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CRIME

French police officer killed in drugs bust was ‘hero in the war on drugs’

French politicians and police unions paid tribute on Thursday to an officer killed during a drugs raid in the southern city of Avignon.

French police officer killed in drugs bust was 'hero in the war on drugs'
Police at the scene of the drug bust in Avignon, southern France, on May 5th. Photo: CLEMENT MAHOUDEAU / AFP

The 36-year-old officer and father of two was killed on Wednesday evening while investigating a gathering at a spot in central Avignon known for drug-dealing, interior minister Gérald Darmanin said.

On arriving at the scene around 6.30pm the plainclothes officers began to carry out identity checks on those present when a suspect opened fire, a police source told AFP.

The source said the man fired “several times” at the slain officer and that the other officers returned fire but did not manage to apprehend the shooter before he fled on a kick scooter.

Darmanin said that the police and emergency services attempted in vain to save the officer’s life and called it “a terrible tragedy”.

Interior Minister Gérald Darmanin held a press conference at the police station in Avignon. Photo: CLEMENT MAHOUDEAU / AFP

The killing caused shock among the police, who had for months been warning that the drug-related violence that has long afflicted Marseille, a key hub in the trans-Mediterranean marijuana and cocaine trade, had spread to other southern cities such as Avignon, Montpellier and Perpignan.

READ ALSO: The long and winding road towards changing France’s cannabis laws

A police union official said that the officers involved in Wednesday’s operation were in plainclothes but wearing police armbands.

Visiting the scene on Wednesday evening Darmanin eulogised the dead officer as a “soldier”, saying he “died a hero” in what he called a “war” against drug dealers.

Polls show crime being one of the top concerns of voters ahead of next year’s presidential election, in which Emmanuel Macron is expected to seek a second term.

ANALYSIS: Are crime rates really spiralling in France?

The police complain that the state is not doing enough to protect them as they take the fight to drugs syndicates and radical Islamists.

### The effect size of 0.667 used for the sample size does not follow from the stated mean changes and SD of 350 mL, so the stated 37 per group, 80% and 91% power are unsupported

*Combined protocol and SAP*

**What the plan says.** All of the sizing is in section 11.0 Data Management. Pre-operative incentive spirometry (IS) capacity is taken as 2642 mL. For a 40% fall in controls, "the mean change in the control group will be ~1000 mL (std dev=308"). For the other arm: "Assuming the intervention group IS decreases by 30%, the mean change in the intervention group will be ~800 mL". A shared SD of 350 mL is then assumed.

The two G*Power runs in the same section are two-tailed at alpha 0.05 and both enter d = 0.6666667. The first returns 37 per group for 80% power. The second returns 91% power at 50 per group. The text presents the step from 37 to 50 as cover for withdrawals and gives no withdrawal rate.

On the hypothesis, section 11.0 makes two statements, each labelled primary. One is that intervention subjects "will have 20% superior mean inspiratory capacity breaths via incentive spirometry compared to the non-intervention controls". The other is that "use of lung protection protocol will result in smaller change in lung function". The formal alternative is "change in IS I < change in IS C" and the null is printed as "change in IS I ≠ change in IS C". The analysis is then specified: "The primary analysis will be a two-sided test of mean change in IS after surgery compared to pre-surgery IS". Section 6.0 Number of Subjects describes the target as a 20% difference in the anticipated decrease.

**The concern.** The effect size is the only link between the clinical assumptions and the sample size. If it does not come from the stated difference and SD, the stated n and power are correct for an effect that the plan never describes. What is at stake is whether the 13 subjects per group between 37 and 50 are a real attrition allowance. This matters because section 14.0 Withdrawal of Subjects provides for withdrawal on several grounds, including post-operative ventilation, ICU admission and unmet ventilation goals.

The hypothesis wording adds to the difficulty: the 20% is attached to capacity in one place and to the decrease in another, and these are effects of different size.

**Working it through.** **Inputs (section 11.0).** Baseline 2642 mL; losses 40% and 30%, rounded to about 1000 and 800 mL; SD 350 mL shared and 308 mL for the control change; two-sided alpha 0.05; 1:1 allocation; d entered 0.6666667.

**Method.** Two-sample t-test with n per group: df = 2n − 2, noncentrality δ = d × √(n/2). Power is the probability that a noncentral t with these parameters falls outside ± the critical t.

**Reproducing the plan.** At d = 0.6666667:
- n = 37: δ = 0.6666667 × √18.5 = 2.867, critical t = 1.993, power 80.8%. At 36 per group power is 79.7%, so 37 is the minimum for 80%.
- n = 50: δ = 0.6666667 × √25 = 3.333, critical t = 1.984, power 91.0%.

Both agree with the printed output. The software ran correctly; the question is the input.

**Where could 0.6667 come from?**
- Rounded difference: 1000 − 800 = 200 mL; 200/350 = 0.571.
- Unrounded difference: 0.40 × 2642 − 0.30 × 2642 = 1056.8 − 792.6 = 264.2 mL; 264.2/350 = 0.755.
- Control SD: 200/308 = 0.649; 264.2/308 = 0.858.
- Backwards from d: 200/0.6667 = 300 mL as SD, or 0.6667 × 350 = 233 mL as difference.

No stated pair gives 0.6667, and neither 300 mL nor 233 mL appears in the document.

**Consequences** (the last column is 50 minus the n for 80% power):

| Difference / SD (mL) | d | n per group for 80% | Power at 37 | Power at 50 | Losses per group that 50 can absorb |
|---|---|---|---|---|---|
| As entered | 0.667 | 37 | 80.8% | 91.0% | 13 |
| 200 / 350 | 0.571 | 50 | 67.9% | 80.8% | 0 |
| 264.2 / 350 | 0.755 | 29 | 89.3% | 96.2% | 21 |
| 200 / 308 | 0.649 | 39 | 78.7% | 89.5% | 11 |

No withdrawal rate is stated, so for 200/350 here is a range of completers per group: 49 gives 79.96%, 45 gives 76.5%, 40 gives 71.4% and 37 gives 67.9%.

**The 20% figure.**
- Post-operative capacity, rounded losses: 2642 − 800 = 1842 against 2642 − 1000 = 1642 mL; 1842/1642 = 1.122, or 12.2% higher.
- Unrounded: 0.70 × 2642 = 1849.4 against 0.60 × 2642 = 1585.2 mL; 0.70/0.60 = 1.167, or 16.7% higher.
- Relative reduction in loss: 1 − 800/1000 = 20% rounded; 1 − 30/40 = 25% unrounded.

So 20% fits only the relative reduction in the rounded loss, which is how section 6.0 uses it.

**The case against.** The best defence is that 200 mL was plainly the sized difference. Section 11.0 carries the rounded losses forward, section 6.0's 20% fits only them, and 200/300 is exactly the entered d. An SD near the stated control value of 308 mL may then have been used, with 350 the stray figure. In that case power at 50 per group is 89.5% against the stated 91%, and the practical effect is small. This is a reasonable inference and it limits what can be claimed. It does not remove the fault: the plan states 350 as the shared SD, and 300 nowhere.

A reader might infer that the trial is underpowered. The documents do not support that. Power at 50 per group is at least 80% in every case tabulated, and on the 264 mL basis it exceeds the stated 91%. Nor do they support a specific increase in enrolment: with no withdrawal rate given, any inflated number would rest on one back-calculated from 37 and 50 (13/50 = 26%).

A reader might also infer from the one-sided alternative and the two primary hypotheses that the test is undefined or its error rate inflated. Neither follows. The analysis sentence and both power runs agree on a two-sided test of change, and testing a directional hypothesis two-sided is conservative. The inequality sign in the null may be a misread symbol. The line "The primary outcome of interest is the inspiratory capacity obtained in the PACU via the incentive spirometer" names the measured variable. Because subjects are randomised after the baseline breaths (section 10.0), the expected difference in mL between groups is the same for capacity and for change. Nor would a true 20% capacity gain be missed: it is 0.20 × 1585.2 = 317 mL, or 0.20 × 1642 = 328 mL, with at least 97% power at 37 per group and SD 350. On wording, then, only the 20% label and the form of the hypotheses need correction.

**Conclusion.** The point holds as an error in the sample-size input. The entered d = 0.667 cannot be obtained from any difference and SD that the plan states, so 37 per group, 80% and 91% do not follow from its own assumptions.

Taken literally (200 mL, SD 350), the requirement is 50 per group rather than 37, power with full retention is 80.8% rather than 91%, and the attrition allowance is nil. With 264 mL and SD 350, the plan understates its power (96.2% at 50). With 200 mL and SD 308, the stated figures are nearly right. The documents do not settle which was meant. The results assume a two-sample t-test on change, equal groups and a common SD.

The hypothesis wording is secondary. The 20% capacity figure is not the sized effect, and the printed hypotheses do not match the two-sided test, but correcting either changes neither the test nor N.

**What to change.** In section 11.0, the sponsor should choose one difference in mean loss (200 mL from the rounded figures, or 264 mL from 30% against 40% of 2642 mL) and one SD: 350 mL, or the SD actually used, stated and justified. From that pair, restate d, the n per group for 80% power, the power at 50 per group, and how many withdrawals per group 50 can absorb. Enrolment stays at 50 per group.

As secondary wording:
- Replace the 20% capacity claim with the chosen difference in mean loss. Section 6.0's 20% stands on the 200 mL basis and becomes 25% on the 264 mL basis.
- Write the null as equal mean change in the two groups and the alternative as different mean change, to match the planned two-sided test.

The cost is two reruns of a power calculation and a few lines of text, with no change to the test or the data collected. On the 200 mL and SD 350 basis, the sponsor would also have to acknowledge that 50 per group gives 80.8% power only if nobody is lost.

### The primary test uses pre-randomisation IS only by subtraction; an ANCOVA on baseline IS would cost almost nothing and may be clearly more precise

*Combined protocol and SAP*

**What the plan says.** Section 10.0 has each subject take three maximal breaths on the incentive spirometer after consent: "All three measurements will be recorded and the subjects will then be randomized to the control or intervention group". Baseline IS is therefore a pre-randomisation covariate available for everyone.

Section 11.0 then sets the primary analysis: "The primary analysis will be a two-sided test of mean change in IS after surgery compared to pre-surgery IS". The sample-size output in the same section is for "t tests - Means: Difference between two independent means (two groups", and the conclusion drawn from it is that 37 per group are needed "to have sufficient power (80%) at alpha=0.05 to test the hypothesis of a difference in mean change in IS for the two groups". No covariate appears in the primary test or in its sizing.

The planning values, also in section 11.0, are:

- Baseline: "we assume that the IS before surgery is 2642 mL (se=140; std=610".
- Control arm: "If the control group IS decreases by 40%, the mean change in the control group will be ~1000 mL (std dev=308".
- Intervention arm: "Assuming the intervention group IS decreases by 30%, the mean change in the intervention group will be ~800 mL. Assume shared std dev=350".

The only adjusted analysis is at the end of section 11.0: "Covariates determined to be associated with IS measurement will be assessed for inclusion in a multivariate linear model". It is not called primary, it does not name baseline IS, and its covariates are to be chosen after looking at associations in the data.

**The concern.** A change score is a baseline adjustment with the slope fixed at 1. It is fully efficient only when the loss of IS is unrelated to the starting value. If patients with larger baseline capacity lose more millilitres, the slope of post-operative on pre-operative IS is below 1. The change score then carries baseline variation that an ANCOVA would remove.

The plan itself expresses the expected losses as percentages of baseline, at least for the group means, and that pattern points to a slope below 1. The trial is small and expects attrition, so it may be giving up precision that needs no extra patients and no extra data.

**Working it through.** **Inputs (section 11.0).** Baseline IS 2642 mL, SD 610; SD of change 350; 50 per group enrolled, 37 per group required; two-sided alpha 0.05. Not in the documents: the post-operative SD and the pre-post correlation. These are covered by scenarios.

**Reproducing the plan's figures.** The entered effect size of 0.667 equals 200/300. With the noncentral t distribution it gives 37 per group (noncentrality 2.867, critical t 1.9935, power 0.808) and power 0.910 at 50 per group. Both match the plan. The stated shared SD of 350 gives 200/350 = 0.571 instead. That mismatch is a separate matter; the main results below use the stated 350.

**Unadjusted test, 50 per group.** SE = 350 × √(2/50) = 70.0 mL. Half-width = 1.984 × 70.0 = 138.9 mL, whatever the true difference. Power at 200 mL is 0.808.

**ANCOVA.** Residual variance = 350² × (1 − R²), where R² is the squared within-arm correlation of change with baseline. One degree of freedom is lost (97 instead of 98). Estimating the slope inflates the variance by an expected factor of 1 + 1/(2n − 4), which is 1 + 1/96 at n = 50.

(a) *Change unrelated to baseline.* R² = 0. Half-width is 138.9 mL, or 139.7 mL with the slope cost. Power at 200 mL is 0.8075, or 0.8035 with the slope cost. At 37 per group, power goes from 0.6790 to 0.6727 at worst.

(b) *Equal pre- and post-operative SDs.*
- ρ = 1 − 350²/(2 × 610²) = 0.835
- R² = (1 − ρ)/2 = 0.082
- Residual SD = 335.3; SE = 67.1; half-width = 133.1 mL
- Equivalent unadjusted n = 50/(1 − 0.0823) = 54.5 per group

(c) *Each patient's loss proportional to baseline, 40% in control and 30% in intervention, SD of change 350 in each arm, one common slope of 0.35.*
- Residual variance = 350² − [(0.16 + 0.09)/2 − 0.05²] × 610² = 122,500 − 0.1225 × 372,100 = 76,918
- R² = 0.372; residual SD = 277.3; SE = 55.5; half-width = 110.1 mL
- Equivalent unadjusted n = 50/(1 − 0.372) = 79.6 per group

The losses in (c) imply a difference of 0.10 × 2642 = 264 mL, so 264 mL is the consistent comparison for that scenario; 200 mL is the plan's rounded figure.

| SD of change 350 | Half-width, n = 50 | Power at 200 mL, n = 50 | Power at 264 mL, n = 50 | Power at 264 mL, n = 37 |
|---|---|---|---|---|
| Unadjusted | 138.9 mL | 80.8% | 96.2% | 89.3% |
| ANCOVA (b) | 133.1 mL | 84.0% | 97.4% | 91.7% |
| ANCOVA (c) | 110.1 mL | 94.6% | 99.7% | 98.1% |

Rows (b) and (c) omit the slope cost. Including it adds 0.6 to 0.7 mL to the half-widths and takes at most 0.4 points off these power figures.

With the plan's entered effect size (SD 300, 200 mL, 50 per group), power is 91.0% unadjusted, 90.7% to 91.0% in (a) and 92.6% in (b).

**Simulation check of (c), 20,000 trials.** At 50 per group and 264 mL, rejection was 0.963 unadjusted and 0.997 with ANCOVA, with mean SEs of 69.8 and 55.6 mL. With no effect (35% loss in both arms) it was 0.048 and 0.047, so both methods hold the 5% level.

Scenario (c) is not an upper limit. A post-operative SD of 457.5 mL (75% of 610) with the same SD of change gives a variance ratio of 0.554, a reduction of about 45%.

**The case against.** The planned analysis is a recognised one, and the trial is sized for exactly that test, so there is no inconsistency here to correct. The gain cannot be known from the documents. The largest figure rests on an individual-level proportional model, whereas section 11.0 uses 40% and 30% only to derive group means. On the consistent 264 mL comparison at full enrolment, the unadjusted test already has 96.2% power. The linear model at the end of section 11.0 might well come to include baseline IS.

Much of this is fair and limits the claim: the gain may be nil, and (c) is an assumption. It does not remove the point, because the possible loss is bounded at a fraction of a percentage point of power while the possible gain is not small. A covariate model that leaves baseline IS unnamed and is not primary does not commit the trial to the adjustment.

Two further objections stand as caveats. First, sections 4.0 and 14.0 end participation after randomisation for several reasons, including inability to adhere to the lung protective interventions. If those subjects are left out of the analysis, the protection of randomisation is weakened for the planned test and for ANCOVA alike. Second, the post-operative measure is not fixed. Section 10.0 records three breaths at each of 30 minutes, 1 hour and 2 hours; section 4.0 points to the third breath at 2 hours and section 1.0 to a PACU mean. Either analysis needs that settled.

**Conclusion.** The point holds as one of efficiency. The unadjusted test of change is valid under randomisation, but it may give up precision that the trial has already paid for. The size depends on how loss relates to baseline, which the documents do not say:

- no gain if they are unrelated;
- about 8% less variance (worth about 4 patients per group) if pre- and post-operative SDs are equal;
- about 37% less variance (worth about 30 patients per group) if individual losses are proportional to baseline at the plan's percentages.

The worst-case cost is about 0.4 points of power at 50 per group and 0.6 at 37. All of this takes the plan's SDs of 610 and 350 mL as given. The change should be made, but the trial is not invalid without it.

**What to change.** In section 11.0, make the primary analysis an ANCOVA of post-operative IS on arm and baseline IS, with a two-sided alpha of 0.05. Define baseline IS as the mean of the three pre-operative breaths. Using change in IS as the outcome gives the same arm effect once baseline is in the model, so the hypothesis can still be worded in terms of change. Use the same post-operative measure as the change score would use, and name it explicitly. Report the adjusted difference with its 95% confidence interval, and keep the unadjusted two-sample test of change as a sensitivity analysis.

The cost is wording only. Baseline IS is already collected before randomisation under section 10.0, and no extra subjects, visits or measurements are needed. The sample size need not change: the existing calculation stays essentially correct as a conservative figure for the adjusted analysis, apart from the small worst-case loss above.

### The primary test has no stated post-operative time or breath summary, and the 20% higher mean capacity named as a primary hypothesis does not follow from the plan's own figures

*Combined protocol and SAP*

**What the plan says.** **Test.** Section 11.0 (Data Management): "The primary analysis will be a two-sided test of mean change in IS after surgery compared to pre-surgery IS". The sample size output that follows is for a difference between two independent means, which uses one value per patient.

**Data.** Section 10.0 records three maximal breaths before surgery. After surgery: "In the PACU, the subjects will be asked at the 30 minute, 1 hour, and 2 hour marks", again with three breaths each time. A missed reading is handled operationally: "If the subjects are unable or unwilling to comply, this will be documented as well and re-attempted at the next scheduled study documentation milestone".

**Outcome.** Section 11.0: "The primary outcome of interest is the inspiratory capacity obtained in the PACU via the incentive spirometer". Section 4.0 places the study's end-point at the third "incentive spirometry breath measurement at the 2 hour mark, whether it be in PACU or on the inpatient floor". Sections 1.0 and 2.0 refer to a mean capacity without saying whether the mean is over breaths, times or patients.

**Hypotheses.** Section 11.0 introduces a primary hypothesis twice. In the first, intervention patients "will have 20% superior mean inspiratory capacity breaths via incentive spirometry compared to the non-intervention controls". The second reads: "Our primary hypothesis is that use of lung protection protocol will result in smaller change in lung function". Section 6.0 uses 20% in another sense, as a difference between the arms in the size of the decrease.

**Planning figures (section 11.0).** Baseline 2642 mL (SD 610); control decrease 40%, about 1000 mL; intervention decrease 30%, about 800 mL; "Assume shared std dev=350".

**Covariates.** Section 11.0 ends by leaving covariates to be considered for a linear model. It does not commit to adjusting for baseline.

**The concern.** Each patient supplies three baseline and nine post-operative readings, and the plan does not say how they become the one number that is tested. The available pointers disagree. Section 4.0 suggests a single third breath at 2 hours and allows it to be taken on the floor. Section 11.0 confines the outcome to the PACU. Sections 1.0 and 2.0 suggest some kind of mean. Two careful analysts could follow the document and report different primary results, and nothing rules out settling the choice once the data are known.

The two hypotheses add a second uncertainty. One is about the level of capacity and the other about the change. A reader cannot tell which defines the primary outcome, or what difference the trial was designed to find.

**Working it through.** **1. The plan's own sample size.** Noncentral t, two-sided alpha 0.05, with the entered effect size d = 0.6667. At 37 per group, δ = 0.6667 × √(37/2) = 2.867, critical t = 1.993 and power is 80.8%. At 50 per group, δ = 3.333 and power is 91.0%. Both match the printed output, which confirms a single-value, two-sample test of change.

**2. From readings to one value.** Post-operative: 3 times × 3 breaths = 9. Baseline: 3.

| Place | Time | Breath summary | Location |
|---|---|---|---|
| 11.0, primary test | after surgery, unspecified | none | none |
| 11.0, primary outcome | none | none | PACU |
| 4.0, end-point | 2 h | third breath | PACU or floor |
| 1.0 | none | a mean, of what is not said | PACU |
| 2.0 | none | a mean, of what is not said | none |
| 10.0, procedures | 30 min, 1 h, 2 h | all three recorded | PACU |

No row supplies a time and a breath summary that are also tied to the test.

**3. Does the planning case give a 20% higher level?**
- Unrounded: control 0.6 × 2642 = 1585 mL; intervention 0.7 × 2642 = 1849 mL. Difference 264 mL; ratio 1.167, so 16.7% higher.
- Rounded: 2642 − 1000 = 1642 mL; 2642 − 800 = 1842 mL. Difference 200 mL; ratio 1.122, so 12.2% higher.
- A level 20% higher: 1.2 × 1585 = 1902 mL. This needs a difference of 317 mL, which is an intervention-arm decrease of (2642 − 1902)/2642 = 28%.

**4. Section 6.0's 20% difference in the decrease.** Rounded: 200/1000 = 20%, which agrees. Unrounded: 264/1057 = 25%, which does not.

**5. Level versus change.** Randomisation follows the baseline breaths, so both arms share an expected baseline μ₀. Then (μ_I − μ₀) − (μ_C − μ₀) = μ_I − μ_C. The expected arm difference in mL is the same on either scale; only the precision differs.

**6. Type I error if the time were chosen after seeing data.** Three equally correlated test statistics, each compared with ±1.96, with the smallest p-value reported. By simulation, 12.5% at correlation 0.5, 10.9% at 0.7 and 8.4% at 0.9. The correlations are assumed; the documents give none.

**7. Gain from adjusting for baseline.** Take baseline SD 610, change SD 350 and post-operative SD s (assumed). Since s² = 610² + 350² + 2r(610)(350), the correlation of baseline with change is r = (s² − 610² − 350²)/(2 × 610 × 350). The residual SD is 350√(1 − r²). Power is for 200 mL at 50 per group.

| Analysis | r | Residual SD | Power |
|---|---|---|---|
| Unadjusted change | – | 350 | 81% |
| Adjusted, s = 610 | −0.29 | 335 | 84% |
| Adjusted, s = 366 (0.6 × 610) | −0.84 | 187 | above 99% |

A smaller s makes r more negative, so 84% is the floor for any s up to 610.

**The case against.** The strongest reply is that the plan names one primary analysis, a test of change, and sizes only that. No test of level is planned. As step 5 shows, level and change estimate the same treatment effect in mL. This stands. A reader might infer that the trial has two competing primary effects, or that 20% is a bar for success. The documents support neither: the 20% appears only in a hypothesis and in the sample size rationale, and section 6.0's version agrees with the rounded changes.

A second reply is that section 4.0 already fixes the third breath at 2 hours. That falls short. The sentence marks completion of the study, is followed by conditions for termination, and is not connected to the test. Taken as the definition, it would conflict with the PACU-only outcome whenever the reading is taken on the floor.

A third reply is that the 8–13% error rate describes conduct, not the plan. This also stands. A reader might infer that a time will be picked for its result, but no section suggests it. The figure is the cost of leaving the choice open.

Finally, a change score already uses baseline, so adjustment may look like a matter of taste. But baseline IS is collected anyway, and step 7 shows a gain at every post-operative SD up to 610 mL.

“Today we have to admit that the state is no longer protecting its officers,” Frederic Lagache, a representative of the Alliance police union told AFP on Thursday. 

Eric Ciotti, an MP for the centre-right Les Républicans party, accused the government of “looking the other way” while “France sinks deeper into chaos every day.”

The deputy leader of the left-wing party La France Insoumise (France Unbowed), Adrien Quatennens, said for his part that it was time to reopen the debate about legalising marijuana.

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POLITICS

Voting rights for foreigners in France back on political agenda

Foreigners living in France could get the right to vote in certain elections if a newly-created bill passes through parliament.

Voting rights for foreigners in France back on political agenda

The newly elected president of the National Assembly’s law commission calmly lobbed a 40-year-old electoral hand-grenade into the political discourse of the summer – and then went on holiday.

Sacha Houlié, MP for the Vienne and a member of Macron’s LREM party, filed a bill on Monday that would, if passed, allow non-EU citizens living in France to vote and stand for office in local elections. 

Under current electoral legislation, only French citizens can vote in presidential and parliamentary elections; EU citizens in France can vote in local and European elections; and non-EU citizens have no voting rights in France whatsoever. 

EU citizens can also stand for office in local elections, but are barred from becoming mayor or running for a seat in the Assembly.

Since Brexit, Britons in France have not been allowed to vote in local or  local office, any many Brits who were on their local councils had to resign because they were no longer EU citizens.

Many countries limit voting for their citizens who are out of the country, so non-EU citizens living in France often do not have the right to vote in any country.

Interior Minister Gérald Darmanin and the far-right Rassemblement National wasted little time criticising Houlié’s bill.

Darminin’s entourage said that the minister was “firmly opposed” to the idea.

The far-right party went further. “We have crossed the limits of indecency and incomprehension of what the French are asking for,” Rassemblement national spokesperson Laurent Jacobelli told Franceinfo, echoing the sentiment of the party’s interim president Jordan Bardella, who insisted the passing of the bill would mark the, “final dispossession of the French from their country”.

Houlié said: “The right to vote for European Union nationals in local elections already exists in France. No one is surprised that a Spaniard or a Bulgarian can vote in municipal elections. But it has surprised many people that the British can no longer do it since Brexit.”

Given the current shape of the Parliament in France, it seems unlikely that the latest bill will pass. But it is far from the first time it has been on the table.

François Mitterrand had pledged during his presidential campaign in 1981 to ensure “the right to vote in municipal elections after five years of presence on French territory.”

But, in the face of opposition from the right, he backed down from this particular promise. 

In October 2004, Nicolas Sarkozy, then Minister of the Interior, tried to move forward with an electoral plan that would have allowed non-EU citizens certain voting rights – but was blocked by his own UMP party.

François Hollande re-launched the proposal during his 2012 campaign, before quietly letting it go in the face of opposition from both sides of the political spectrum.

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